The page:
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A Guide to Scuba Diving in Bali and Lombok

From the macro critters of Bali's Secret Bay to the turtles of Gili Trawangan, this stretch of Indonesian islands always delivers.
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A Guide to Scuba Diving in Bali and Lombok

Mola Mola

Mola Mola

Francesca Diaco

Plant yourself at Bali or Lombok — smack in the middle of ­Indonesia’s archipelago — to enjoy overwhelming ­coral-reef biodiversity, fed by a foundation of mineral-rich volcanic substrate, plus these islands’ sheer walls, all of which attract scores of pelagic life from sharks to mola mola.

Choosing Bali as your base provides access to countless tiny islands off every coast, giving you the option to overnight in several regions and ­explore, or stay put and day-trip to spots such as Gili Tepekong and Gili Selang. Gili Tepekong, along the east coast, offers conditions ­well-suited to mola mola and reef sharks thanks to steep drop-offs and frequent strong currents. Off the easternmost tip of the island, nutrient-rich slopes of black sand in Gili Selang and the Amed region give way to mountains of coral, sheltering everything from pygmy seahorses and cuttlefish to large schools of fusiliers and jacks. Most dive centers offer trips to Secret Bay, aka the ­Gilimanuk area on the island’s westernmost tip. There you’ll find one of the country’s top sites for muck, rich with yellow margin morays, ­harlequin ghost pipefish, seahorses and more.

Lombok, the next major island east, holds a reputation for ample ­pelagic life just as much as it does for macro critters. Here, everything is in ­abundance. Off Lombok’s northwestern coast lie Gili Air, Gili Meno and Gili ­Trawangan, islands ideal for beginners ready to see walls of coral guarded by reef sharks and frequented by tons of turtles, plus snapper schools, clownfish, trevally and ribbon eels. Along the south side of the island, the Belongas Bay area delivers pinnacles, walls and gentle slopes where divers meet reef sharks, eagle rays, schooling rainbow runners and trevally, plus a critter-dense population among the reefs.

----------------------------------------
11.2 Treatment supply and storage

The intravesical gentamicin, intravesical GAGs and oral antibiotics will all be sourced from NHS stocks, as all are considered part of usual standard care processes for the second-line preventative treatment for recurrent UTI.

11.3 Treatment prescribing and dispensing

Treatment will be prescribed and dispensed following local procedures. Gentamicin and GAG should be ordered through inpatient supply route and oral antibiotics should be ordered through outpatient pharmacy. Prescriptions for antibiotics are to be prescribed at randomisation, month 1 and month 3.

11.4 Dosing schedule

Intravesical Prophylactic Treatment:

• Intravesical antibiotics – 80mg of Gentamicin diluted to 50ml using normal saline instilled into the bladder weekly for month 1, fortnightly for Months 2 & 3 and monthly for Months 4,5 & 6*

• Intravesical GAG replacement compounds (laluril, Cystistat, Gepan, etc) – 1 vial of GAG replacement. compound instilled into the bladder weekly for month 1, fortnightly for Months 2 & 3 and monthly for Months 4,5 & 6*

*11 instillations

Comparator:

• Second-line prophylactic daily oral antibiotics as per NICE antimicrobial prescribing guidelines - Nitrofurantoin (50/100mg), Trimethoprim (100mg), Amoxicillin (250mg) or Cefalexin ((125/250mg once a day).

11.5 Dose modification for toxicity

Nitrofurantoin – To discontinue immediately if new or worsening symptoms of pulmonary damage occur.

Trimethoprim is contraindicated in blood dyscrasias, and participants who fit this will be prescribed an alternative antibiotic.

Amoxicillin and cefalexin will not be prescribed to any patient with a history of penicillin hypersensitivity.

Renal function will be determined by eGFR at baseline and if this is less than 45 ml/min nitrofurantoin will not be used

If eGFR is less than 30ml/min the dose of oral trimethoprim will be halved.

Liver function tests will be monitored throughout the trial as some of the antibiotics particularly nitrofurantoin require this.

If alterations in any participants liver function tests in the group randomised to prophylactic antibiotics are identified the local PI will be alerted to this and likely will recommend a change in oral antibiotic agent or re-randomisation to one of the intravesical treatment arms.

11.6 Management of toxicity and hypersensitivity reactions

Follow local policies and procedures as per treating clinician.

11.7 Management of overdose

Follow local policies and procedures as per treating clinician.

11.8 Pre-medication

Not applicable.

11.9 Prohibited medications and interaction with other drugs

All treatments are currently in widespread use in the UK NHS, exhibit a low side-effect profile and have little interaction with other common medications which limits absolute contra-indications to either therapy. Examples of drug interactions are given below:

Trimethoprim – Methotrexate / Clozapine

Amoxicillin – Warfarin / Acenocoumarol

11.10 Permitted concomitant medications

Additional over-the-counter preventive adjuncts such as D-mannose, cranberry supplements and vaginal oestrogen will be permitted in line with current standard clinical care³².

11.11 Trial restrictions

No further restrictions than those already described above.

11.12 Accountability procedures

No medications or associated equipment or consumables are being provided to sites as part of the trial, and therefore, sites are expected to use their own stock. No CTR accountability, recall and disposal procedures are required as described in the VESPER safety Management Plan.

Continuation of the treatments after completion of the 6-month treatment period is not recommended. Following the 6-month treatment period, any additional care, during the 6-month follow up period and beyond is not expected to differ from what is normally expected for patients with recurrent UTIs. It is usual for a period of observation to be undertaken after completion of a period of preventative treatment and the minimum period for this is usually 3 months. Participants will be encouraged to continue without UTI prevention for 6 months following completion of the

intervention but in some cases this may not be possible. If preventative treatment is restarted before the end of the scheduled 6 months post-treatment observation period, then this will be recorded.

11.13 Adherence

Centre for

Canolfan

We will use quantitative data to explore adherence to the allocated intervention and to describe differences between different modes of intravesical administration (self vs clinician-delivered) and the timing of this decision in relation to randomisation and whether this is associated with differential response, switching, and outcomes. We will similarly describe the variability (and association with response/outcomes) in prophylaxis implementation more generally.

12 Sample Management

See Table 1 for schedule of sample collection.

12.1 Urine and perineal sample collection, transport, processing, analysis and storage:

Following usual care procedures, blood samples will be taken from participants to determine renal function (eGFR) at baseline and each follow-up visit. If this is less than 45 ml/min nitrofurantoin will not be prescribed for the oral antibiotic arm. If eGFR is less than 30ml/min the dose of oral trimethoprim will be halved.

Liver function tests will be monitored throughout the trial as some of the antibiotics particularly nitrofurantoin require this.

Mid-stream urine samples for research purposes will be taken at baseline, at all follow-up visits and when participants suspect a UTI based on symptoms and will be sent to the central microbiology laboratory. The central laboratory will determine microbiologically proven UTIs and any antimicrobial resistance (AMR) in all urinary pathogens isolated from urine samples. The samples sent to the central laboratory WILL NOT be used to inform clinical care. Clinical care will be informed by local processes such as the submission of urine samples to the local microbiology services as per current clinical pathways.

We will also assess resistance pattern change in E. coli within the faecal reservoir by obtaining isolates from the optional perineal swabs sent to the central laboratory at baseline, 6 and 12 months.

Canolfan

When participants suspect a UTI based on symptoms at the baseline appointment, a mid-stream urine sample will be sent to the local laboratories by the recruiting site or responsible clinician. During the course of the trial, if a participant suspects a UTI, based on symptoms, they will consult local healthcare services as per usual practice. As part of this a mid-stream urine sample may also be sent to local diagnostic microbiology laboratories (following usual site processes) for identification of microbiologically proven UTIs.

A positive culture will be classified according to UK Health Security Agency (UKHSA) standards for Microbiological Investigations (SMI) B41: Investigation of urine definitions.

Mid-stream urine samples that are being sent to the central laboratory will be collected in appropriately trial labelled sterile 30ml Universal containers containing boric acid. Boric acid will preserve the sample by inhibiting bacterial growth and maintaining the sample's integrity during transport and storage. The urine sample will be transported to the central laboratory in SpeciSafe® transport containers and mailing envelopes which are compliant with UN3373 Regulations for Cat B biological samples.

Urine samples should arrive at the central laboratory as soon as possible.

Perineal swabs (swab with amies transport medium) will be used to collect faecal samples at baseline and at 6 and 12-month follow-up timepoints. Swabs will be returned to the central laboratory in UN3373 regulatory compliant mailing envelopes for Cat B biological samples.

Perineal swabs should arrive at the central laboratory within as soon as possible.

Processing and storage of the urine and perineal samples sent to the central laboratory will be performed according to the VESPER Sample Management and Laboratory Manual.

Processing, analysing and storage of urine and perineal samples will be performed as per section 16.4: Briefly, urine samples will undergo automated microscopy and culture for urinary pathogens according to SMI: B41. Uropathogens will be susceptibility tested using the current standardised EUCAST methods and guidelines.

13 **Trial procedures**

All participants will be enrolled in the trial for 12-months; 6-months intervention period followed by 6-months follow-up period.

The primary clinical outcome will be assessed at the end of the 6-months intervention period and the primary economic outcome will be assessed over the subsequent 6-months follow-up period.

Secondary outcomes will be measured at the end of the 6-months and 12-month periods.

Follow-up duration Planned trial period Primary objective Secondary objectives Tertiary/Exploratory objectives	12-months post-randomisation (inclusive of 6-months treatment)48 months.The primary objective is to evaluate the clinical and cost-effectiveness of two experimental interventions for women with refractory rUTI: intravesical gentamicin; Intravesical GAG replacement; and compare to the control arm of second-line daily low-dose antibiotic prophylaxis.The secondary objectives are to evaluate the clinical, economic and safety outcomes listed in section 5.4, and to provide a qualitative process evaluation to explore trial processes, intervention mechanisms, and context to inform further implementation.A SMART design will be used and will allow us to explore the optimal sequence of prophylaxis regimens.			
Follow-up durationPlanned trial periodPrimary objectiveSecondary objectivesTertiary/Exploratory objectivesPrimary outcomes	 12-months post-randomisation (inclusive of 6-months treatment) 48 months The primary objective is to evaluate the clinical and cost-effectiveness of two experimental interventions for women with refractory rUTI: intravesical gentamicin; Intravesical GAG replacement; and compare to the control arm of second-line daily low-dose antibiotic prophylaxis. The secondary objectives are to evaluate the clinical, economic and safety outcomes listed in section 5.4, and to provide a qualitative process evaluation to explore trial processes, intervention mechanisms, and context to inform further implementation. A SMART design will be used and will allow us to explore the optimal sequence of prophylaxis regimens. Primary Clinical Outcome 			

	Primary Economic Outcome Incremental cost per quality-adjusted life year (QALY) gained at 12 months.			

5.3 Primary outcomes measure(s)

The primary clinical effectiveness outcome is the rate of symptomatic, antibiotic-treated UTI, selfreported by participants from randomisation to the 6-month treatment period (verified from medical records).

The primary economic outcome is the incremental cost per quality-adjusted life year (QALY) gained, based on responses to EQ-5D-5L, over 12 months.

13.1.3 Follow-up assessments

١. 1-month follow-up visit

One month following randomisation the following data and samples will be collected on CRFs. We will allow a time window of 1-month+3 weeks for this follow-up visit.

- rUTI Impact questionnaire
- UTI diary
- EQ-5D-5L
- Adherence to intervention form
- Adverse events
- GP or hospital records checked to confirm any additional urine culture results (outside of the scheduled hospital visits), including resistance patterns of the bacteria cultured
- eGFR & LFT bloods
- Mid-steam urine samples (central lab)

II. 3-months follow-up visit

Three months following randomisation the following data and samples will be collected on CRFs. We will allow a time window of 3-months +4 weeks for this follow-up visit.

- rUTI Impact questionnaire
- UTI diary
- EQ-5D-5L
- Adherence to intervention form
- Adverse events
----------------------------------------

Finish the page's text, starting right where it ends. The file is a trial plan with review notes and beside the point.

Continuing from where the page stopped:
Scuba Diving Conditions

Water temp

Temperatures range from 75 to 82ºF, dipping as low as 72 on ­deeper ocean dives with mola mola and hammerheads

Visibility

At best, 150 feet, with averages from 60 to 80 feet; December and January rains can decrease ­visibility

Season

There is no bad time to visit Bali and Lombok; for big animals, ­travel June to August for mola mola, June through November for hammerheads


Signature Diving Sites in Bali and Lombok

Crystal Bay off Gili Tepekong

A speck of an island off Bali’s southeastern coast, this remains one of the few ­places on the planet for consistent sightings of mola mola. These ­odd-shaped delights, cousins of pufferfish and porcupinefish, make a mesmerizing encounter, ­exhibiting curiosity toward divers and allowing for long ­encounters thanks to their speed-­challenged swimming that relies on ­bladelike dorsal and anal fins.

The Magnet

Scalloped and great hammerheads convene at this ­pinnacle dive in Belongas Bay off the southwest coast of Lombok. This is an advanced dive, suited only to divers comfortable with a negative entry. The reward: legions of big stuff, including mobula rays, set against acres of thriving coral reef.

Secret Bay

No Indo trip is complete without a muck dive, and this site on the westernmost tip of Bali is one of the best. Flitting atop the black sand are ghost pipefish, frogfish, cuttlefish, ­nudibranchs — ­including Gymnodoris — ­dragonets, cockatoo waspfish and scores more.